Moose Lodge sponsores special school

They came, they ate and they conquered- hearts that is. And now, after meeting the nine special guests that came to breakfast on June 5, the men and the women of the Upper Rogue Moose Lodge 2480 truly understand what their years of fundraising and sponsorship for the Mooseheart Child City and School were all about.

Without Mooseheart, the nine young ladies, Amber, Ashley, Cortney,
Kristen, Meagan, Mamie, Nanda and Robin, might not have bright futures
ahead of them. Mooseheart is a home and campus in Illinois for girls
and boys whose families are no longer able to care for them for a
variety of reasons including abuse.
The $20 million it
takes annually to run the school is raised through all Moose Lodge
membership dues, member donations and the Mooseheart Corporation,
according to Don Cotnam, a past Chair of the Mooseheart Board who
attended the breakfast with other Moose dignitaries. Cotnam organized
the trip for the girls who live at Mooseheart in Oregon House. (30
individual houses are each named for the state that built the structure
and not indicative of the children’s origins.)
The breakfast
was especially meaningful for the Women of the Moose (WOTM) headed by
Senior Regent Judy Hull. The women annually sponsor a child, said Hull.
Many of the women, however, have not had a chance to meet a resident of
Mooseheart or to visit the campus.
Member Juanita Scobie
recently was accepted into the College of Regents (the highest position
WOTM can achieve) and had the opportunity to visit the campus after
attending the 2009 national convention in Chicago where she was
honored. While in Illinois, Scobie and her husband Glenn, past Governor
of the lodge, attended the graduation ceremony for 25 students at
Scobie was impressed with the lifestyle, the
beauty of the campus and the graduation ceremony. Because ROTC is
mandatory at Mooseheart, the graduates marched in twos under an arch of
crossed swords with an honor guard.
At the breakfast in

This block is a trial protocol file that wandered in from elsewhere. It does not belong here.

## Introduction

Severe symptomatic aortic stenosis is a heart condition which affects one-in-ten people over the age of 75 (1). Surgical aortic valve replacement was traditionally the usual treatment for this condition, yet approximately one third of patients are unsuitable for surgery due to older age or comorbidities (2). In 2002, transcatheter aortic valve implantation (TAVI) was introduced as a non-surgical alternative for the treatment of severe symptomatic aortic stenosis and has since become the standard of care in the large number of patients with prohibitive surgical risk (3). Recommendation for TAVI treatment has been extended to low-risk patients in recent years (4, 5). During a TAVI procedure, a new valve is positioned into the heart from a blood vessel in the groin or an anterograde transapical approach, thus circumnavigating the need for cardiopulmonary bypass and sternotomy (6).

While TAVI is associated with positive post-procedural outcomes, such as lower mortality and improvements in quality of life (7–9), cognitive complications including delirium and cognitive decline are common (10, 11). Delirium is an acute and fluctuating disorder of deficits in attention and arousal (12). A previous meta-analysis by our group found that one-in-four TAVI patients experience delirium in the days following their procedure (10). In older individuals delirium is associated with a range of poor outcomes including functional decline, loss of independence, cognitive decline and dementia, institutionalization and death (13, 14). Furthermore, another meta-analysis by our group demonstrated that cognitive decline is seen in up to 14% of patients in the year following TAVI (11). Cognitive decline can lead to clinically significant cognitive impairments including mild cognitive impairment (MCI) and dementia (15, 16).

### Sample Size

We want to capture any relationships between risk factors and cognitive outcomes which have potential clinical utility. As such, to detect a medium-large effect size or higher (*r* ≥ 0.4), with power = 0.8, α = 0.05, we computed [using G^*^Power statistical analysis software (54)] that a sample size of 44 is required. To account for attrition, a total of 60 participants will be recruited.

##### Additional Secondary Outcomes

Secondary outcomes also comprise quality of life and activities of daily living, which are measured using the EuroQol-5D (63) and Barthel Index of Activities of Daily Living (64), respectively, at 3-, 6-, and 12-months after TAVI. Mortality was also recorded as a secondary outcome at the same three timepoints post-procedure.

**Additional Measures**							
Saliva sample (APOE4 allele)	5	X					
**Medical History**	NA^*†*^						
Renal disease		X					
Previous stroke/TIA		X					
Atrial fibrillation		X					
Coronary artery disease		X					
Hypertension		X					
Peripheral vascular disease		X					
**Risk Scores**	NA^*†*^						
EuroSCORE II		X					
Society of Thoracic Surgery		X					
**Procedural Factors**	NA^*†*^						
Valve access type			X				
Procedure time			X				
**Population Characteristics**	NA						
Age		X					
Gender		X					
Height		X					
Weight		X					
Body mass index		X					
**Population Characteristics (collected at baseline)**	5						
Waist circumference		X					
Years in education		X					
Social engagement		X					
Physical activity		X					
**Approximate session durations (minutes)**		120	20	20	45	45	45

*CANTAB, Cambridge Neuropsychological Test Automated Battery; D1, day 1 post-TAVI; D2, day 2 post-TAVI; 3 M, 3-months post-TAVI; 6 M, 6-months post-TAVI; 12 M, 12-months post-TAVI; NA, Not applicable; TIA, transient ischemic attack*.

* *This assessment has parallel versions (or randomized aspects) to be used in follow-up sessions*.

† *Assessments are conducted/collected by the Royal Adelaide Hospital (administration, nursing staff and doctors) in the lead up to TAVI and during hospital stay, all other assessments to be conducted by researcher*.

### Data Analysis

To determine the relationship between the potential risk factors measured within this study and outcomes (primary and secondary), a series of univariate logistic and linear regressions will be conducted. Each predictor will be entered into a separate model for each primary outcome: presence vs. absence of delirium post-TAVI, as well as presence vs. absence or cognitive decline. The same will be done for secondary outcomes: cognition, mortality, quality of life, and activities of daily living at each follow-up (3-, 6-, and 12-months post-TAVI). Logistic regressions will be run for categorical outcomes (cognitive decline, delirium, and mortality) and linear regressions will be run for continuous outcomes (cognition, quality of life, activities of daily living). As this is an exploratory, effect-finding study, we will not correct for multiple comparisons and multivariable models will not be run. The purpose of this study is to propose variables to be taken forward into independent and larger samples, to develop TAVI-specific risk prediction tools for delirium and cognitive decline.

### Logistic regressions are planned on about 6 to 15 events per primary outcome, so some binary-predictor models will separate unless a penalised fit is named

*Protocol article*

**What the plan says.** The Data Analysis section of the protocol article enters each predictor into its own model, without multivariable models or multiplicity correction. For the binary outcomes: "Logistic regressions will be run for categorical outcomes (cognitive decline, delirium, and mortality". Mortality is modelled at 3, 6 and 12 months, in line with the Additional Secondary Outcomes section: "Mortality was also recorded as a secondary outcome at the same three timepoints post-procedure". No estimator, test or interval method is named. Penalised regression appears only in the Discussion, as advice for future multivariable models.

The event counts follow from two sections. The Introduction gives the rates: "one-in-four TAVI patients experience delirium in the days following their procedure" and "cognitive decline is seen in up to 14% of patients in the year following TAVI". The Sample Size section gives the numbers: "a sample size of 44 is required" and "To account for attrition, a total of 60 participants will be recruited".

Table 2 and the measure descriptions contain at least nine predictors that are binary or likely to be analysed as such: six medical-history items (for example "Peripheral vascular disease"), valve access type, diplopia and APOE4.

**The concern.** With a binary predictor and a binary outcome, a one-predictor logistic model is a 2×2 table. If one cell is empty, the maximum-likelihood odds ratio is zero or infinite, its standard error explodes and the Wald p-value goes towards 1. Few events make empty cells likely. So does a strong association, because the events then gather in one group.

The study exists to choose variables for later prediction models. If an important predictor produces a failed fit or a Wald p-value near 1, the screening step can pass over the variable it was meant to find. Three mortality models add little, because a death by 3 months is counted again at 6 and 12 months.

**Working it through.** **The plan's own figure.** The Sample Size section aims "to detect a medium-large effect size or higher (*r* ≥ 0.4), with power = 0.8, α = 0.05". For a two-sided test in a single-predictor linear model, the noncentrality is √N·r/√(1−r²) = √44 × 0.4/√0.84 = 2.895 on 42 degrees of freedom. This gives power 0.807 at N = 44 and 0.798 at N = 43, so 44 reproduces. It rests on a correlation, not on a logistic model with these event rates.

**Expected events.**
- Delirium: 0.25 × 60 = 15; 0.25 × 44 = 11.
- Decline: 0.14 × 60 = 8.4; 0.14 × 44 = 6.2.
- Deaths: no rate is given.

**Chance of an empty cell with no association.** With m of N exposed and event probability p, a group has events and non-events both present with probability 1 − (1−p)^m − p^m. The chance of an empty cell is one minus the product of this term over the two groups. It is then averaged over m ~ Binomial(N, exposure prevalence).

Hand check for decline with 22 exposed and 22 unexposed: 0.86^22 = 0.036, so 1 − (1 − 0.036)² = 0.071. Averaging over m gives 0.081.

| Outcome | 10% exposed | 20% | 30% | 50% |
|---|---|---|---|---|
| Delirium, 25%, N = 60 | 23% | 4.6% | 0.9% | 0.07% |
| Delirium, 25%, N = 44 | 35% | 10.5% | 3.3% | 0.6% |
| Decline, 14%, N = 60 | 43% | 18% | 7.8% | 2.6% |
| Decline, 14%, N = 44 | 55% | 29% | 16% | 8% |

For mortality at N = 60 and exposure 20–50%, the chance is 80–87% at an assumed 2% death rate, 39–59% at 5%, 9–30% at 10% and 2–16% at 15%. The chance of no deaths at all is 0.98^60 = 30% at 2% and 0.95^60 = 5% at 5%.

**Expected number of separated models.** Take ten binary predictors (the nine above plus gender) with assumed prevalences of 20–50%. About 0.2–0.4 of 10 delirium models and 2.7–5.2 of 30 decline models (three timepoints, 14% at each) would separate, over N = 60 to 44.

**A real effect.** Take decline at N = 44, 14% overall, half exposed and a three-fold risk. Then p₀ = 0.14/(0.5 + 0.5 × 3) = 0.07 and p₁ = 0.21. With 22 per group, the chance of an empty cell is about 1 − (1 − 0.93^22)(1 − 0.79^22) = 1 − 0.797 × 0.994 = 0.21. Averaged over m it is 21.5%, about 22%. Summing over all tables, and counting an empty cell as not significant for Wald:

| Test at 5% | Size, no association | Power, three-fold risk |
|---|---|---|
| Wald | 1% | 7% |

Shady Cove, the young ladies were accompanied by Sara Nackers, a family
teacher and house parent at Mooseheart. Nackers said the approximately
250 children range in ages from 1 to 19 years-old. They are taught
family values as well as receiving an education.
All high
school age youth learn a vocation such as auto mechanics or perhaps
cosmetology. After graduation they have three options: college with a
full scholarship for 3.0 grade-average and above, the military where
they enter as officers or a vocational school. Nackers said, "A good
chunk go to college." Whatever their choice, they are assured the best
possible training and education.
The young visitors chatted
happily about their lives at Mooseheart. A senior and an ROTC
Commander, Kristen said, "It’s really nice and gives a sense of family-
being together and growing up together. And we don’t have to worry
about gangs." Meagan, a sophomore, said she likes Mooseheart and is
given an education she would not have had at home.
the hearty breakfast cooked by Lodge Governor Jim Paisley and Glenn
Scobie, the girls were on their way to Crater Lake with a key to Shady
Cove that was presented by Mayor Ron Holthusen and gifts in shopping
bags designed by Jodi and Bob Walsh.
The members of the
lodge were left with a sense of accomplishment. Lodge Administrator
Gary Endicott had a sparkle in his eyes when he talked about the girls
and the women could not say enough about their enjoyment of meeting the
nine visitors and witnessing firsthand the results of Mooseheart.
By Margaret Bradburn
Of the Independent   

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